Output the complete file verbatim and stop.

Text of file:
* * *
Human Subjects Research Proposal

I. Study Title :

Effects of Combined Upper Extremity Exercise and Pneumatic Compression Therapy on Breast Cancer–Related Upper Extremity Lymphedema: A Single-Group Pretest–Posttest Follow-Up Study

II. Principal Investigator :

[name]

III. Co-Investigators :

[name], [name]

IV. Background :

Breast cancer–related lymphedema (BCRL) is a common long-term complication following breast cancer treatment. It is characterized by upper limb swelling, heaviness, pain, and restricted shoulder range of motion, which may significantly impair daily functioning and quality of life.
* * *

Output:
Human Subjects Research Proposal

I. Study Title :

Effects of Combined Upper Extremity Exercise and Pneumatic Compression Therapy on Breast Cancer–Related Upper Extremity Lymphedema: A Single-Group Pretest–Posttest Follow-Up Study

II. Principal Investigator :

[name]

III. Co-Investigators :

[name], [name]

IV. Background :

Breast cancer–related lymphedema (BCRL) is a common long-term complication following breast cancer treatment. It is characterized by upper limb swelling, heaviness, pain, and restricted shoulder range of motion, which may significantly impair daily functioning and quality of life.